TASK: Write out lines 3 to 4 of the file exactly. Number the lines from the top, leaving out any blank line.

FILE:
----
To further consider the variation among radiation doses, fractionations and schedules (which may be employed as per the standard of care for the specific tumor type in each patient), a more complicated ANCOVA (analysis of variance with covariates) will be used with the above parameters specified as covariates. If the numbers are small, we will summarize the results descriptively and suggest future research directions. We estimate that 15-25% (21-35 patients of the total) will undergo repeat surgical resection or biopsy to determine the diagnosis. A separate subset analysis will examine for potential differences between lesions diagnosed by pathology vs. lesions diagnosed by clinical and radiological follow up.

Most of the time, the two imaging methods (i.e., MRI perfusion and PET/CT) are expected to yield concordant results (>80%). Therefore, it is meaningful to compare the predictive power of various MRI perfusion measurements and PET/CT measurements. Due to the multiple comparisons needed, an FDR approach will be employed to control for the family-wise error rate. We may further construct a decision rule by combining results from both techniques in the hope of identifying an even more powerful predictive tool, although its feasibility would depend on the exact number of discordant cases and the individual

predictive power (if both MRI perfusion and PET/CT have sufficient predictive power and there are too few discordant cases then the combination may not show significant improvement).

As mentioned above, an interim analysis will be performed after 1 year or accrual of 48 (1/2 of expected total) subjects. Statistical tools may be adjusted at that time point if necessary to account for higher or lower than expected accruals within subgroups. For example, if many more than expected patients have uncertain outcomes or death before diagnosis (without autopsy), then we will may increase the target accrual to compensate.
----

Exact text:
predictive power (if both MRI perfusion and PET/CT have sufficient predictive power and there are too few discordant cases then the combination may not show significant improvement).

As mentioned above, an interim analysis will be performed after 1 year or accrual of 48 (1/2 of expected total) subjects. Statistical tools may be adjusted at that time point if necessary to account for higher or lower than expected accruals within subgroups. For example, if many more than expected patients have uncertain outcomes or death before diagnosis (without autopsy), then we will may increase the target accrual to compensate.